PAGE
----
The effect of a supplemental air distribution system was evaluated in a greenhouse producing tomatoes (Lycopersicon esculentum Mill cv. Trust). The system used centrifugal fans to force warmer air from above the canopy through a perforated duct extending longitudinally through each double-canopy row, with the goal of improving yield and decreasing energy use. The experiment employed two commercial-size greenhouses, one as the treatment greenhouse with the air distribution system and one as the control using conventional air handling. The experiment duration was two growing seasons (spring and fall crop). The system significantly reduced vertical temperature and relative humidity gradients while the heater was on during the spring. The treatment greenhouse consumed 9% less fuel and exhibited 14% greater yield than the control house. The net benefit from the treatment greenhouse was estimated as slightly less than $1000 for the spring season, and the benefit/cost ratio of the system was four to one. However, the benefits observed during the spring did not repeat for the fall season. There were no appreciable environmental differences between the greenhouses, and the yields were essentially the same. Because of capital and operating costs, the treatment greenhouse experienced a net economic loss of near $300 in the fall. The difference between fall and spring results is explained by the different relationship between plant size and climate during those seasons; the combination of small plants and cold weather in the spring can benefit the most from this type of air circulation system. The results from a single spring/fall trial suggest that the system could be valuable to producers, but only in the spring.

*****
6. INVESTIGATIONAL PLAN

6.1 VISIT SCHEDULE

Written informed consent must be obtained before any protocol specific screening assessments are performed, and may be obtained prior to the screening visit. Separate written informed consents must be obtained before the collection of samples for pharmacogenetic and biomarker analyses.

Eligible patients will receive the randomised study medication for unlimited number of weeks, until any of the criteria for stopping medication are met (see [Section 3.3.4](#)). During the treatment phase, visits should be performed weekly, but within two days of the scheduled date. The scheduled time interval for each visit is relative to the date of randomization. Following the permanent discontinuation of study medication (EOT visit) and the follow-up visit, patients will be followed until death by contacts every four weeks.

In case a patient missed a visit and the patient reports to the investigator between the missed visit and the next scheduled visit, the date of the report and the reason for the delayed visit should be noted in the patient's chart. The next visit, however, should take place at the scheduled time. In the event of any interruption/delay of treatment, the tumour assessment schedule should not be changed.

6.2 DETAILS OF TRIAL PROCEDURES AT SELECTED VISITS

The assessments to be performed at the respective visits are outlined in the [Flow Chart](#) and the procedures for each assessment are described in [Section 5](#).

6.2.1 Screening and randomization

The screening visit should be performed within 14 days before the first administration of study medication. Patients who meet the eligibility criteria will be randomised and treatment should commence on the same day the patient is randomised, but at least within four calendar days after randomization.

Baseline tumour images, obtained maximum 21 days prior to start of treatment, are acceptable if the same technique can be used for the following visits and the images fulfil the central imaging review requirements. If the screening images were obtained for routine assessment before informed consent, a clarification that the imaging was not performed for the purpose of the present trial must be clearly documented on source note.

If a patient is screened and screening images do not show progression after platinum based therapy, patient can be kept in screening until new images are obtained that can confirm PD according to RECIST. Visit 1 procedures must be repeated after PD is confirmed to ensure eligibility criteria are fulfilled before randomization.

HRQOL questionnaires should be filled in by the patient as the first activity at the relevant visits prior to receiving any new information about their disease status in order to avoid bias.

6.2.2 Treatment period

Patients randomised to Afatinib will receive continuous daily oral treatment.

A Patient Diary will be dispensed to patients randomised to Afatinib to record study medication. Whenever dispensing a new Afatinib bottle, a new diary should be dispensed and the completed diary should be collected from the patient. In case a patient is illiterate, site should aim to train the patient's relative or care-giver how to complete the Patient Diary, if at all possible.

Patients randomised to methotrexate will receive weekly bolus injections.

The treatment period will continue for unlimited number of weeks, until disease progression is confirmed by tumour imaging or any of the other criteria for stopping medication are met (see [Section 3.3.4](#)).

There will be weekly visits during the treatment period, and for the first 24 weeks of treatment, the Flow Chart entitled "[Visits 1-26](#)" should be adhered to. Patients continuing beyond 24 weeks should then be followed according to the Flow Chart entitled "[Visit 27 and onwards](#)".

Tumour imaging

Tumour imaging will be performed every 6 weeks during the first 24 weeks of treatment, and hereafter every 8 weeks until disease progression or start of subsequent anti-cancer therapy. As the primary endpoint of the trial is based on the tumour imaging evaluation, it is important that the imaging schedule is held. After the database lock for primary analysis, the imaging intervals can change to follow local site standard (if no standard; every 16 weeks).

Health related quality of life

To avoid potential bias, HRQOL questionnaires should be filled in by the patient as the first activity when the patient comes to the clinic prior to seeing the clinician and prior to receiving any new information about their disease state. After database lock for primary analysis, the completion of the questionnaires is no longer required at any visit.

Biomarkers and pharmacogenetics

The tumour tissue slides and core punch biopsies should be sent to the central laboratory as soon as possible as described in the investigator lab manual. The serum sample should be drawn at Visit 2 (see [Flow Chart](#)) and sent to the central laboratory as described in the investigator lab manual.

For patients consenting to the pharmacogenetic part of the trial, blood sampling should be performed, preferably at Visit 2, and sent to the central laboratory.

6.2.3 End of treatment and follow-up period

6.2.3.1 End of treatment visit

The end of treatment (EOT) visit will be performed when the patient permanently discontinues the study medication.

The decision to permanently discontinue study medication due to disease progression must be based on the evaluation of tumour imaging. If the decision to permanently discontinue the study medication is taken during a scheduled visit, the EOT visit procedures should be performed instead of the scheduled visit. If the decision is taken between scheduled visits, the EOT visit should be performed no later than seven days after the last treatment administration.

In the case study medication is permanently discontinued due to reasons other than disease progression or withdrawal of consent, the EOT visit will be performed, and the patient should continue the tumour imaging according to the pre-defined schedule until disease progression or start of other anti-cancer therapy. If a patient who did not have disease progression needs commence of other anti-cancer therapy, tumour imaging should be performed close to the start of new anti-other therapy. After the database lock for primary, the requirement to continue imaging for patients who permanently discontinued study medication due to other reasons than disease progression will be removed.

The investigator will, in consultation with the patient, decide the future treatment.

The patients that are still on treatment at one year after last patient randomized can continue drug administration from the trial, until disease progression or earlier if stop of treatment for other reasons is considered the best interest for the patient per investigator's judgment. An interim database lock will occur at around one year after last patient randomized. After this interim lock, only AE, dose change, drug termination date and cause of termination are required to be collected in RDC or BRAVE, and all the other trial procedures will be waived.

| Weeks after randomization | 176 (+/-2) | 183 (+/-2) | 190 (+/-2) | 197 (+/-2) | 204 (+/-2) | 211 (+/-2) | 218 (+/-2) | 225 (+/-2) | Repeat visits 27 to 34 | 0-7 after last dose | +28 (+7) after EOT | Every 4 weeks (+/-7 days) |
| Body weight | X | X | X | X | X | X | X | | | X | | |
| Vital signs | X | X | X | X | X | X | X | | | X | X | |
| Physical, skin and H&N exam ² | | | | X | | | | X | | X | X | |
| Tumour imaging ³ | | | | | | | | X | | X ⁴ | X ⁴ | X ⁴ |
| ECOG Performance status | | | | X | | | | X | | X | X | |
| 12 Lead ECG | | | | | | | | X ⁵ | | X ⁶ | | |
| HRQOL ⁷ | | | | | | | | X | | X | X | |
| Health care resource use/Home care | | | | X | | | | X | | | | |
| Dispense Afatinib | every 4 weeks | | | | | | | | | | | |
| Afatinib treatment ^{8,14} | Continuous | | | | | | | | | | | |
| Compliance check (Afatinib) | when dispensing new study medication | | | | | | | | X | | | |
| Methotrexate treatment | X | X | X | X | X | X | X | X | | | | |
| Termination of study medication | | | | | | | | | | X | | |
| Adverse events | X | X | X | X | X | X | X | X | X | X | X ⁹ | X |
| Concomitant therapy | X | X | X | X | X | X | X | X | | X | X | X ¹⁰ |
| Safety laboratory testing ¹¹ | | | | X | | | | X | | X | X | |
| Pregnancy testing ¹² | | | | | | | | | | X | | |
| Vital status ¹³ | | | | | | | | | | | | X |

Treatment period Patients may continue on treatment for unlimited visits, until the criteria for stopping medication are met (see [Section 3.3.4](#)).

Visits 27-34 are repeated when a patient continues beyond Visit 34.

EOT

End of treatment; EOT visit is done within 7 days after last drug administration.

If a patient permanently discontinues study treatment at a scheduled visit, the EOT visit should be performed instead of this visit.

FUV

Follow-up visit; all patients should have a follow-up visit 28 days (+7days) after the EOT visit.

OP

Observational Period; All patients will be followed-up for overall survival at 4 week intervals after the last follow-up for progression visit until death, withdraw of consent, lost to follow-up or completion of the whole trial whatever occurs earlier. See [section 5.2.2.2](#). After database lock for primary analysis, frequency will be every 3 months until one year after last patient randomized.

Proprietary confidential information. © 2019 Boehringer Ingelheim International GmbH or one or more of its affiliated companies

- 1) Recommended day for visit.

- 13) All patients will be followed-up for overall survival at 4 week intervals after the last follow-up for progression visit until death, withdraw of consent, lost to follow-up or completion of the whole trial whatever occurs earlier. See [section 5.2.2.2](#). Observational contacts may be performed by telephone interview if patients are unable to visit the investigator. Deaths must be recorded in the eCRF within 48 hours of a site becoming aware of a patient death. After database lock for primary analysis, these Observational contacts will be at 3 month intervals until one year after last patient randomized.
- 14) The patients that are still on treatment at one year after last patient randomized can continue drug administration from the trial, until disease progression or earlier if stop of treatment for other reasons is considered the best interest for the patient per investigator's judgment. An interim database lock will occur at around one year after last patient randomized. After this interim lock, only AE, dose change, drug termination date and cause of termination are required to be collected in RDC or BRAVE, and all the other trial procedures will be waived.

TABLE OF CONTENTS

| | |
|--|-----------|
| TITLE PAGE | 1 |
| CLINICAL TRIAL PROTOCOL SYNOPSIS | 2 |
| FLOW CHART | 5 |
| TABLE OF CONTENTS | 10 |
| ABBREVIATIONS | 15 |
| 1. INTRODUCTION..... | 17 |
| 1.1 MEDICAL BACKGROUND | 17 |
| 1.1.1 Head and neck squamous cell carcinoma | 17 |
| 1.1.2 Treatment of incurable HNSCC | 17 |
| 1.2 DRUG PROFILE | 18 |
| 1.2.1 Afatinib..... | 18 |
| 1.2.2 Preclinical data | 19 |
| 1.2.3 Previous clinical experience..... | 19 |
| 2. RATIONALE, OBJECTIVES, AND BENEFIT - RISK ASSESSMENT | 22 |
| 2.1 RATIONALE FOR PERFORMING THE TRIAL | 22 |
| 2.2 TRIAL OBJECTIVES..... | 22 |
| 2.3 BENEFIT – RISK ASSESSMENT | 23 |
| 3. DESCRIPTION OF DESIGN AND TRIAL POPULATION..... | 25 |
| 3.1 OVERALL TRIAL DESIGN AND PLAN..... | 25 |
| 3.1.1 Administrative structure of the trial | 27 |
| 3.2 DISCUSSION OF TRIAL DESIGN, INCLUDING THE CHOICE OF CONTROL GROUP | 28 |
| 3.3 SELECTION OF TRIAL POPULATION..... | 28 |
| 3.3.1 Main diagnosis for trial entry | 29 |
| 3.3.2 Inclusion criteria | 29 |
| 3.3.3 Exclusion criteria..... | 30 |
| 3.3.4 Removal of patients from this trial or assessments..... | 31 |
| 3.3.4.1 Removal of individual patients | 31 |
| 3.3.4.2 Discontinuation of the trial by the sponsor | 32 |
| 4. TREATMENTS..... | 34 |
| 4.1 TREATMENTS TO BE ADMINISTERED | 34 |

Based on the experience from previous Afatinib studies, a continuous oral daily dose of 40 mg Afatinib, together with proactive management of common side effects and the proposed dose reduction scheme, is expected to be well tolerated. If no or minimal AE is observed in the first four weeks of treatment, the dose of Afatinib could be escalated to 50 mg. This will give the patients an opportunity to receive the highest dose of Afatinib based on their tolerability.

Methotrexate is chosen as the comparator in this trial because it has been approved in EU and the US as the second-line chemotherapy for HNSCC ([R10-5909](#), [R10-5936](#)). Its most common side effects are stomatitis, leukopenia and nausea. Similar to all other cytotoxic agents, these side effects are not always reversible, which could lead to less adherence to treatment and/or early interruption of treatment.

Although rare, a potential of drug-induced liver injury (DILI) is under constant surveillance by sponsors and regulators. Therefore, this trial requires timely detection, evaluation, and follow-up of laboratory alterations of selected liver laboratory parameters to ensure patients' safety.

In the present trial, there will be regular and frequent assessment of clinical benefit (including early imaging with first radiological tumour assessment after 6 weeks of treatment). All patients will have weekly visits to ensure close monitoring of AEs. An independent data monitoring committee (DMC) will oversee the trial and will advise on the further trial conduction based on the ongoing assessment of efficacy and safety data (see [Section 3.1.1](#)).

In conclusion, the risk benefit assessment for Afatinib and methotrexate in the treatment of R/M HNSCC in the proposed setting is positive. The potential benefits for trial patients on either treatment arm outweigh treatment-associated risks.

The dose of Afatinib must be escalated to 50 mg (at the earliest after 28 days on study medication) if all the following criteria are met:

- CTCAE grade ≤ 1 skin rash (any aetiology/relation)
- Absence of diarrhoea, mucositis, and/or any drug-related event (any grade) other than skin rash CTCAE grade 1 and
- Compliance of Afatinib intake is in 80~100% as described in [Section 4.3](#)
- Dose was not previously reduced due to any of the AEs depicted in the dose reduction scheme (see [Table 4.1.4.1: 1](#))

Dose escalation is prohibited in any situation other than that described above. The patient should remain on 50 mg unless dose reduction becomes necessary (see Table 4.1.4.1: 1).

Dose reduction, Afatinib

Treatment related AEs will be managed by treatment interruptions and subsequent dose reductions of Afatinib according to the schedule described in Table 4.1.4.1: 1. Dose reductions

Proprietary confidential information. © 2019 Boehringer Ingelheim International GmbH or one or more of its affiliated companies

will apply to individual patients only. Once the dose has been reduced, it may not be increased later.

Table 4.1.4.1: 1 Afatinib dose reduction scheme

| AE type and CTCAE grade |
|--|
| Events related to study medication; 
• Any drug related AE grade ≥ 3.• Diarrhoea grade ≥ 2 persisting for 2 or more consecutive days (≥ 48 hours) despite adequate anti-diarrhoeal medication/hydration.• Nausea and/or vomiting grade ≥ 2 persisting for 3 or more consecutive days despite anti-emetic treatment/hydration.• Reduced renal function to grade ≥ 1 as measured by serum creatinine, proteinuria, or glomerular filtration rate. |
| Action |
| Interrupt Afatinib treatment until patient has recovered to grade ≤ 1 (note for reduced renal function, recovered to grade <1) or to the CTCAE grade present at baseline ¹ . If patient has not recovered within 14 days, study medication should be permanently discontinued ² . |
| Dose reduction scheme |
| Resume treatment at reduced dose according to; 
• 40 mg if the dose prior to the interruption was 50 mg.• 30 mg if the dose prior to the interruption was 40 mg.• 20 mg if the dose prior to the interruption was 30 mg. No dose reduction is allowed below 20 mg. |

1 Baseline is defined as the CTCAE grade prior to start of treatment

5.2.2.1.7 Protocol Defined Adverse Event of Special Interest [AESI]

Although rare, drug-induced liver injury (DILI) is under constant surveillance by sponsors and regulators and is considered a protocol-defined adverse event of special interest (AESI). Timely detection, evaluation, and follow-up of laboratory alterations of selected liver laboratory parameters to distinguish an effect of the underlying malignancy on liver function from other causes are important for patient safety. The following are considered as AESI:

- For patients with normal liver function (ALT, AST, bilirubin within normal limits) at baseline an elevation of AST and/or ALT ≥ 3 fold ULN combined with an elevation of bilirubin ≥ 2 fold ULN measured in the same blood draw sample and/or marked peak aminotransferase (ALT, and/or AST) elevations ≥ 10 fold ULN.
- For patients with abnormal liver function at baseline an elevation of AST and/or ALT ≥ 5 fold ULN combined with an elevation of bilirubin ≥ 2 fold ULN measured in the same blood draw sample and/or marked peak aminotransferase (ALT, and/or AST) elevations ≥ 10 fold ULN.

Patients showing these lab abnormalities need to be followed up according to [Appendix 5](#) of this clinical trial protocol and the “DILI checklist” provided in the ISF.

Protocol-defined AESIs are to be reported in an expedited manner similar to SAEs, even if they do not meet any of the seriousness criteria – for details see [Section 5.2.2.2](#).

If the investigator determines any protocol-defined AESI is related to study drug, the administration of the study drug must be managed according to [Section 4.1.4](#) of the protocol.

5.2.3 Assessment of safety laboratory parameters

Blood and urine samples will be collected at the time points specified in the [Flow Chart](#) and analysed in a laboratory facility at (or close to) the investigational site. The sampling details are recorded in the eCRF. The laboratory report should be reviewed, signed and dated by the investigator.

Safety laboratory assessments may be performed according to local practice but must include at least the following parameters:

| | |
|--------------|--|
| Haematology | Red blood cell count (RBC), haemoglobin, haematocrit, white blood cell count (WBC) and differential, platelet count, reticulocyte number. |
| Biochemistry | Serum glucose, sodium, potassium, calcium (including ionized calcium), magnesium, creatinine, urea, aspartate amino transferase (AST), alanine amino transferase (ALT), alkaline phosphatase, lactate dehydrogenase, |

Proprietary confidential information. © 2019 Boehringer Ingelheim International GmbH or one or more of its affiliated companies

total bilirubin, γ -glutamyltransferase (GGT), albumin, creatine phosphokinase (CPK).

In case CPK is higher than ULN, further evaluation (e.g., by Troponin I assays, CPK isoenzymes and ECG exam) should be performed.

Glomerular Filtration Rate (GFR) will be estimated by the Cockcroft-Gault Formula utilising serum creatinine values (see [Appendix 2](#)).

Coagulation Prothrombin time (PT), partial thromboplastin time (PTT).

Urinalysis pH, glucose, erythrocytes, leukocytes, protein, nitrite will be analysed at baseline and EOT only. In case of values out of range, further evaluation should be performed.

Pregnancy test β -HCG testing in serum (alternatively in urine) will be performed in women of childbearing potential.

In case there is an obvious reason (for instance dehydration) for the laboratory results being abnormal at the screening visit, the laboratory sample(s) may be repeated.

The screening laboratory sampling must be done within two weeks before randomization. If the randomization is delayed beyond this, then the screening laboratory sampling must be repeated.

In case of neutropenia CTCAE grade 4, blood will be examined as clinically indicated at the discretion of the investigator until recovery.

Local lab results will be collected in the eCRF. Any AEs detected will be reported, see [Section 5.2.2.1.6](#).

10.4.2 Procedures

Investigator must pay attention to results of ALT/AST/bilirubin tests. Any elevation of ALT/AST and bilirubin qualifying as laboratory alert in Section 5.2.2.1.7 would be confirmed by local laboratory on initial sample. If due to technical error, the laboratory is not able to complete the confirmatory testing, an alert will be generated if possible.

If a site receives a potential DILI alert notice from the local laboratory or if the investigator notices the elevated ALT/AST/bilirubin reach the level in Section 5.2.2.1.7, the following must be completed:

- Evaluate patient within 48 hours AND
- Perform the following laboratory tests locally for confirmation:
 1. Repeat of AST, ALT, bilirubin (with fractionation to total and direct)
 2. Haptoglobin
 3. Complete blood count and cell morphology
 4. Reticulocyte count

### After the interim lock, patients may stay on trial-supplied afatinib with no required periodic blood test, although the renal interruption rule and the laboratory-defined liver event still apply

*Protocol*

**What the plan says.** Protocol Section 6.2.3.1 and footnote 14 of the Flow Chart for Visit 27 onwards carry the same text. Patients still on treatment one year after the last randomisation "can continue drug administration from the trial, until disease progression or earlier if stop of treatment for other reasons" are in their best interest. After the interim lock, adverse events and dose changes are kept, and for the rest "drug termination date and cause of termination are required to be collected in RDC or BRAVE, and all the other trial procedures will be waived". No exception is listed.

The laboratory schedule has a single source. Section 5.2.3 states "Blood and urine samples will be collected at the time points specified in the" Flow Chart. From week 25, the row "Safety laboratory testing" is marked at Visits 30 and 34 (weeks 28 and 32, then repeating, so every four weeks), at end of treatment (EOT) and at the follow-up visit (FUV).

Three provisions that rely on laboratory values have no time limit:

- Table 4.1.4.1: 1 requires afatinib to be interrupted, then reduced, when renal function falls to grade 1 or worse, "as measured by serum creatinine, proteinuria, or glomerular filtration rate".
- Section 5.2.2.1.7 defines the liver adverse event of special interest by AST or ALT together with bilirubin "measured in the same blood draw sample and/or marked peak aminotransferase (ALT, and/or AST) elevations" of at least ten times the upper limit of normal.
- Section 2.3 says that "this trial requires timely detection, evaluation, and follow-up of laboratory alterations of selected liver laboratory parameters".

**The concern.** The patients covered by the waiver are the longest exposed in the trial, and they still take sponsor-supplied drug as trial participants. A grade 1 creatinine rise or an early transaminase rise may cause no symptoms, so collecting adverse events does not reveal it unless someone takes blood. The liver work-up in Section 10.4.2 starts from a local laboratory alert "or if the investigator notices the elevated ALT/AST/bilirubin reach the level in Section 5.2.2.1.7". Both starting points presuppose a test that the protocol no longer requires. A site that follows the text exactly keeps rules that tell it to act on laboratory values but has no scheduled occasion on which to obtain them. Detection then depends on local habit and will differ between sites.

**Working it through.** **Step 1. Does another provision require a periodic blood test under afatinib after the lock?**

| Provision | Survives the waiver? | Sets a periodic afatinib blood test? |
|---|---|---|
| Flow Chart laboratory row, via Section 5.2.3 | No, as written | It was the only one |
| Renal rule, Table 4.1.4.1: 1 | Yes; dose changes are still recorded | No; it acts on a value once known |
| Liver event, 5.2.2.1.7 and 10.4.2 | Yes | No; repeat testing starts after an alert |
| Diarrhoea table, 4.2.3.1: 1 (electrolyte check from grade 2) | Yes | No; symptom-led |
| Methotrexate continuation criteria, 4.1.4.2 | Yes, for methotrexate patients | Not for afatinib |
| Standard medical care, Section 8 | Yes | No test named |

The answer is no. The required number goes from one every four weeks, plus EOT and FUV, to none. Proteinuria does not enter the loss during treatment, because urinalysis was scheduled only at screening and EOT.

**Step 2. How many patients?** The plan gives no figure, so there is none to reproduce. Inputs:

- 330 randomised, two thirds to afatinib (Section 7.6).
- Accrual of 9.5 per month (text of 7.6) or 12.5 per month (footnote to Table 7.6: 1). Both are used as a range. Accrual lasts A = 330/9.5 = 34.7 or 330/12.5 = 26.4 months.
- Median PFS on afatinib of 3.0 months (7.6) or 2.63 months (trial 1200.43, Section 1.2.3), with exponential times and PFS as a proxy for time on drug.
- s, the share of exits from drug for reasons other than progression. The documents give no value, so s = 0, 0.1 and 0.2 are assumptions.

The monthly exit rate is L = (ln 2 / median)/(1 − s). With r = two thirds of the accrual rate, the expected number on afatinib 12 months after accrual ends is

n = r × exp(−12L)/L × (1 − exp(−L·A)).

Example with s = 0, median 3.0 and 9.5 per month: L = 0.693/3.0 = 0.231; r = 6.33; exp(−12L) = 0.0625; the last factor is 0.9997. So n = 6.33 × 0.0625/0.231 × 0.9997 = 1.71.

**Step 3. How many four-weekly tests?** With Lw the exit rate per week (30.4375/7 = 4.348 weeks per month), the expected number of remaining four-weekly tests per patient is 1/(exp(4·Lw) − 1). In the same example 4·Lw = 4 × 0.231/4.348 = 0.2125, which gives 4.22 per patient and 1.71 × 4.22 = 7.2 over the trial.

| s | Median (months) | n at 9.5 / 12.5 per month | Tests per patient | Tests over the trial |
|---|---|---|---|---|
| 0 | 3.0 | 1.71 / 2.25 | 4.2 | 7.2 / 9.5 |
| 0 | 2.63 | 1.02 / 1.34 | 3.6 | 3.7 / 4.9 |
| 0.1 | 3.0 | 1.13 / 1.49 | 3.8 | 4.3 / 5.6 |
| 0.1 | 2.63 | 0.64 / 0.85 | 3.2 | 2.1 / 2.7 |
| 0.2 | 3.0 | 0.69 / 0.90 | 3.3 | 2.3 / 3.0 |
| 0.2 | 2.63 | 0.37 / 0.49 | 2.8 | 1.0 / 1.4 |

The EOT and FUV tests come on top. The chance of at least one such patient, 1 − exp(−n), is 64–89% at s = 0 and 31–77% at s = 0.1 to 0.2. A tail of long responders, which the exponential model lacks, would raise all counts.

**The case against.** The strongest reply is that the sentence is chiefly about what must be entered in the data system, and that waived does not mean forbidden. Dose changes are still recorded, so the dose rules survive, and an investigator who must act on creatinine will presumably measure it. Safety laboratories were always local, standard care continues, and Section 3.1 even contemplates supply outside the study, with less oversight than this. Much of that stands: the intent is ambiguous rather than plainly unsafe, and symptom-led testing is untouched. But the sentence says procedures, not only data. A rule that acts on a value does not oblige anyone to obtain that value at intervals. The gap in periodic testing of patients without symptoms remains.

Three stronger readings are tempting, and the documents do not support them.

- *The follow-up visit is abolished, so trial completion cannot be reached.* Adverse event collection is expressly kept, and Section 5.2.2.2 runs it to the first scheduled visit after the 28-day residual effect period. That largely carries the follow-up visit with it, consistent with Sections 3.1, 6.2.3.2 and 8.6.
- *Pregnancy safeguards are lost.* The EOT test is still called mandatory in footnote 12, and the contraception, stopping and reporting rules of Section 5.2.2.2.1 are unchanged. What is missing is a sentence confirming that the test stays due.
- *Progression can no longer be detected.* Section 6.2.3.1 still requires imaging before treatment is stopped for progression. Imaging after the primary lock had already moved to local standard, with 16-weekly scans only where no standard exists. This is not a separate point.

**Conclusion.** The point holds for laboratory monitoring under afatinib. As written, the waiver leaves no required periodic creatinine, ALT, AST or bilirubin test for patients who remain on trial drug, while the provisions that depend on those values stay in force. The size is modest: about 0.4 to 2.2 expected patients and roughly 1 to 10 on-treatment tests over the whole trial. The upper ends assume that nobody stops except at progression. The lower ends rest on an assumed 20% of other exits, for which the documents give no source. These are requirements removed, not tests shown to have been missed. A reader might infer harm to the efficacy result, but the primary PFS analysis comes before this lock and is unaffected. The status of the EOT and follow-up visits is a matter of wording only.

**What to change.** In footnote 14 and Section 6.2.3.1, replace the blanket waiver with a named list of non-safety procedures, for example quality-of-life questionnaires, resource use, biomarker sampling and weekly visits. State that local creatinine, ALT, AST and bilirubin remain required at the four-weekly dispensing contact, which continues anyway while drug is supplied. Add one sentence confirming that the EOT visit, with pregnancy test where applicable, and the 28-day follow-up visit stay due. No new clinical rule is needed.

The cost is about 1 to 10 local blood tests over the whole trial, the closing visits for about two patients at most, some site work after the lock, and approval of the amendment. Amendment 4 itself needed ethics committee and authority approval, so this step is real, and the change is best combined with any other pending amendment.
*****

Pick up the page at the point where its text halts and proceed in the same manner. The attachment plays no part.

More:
- Air circulation,
- Environmental control,
- Tomato production
Available at: http://works.bepress.com/raj_raman/28/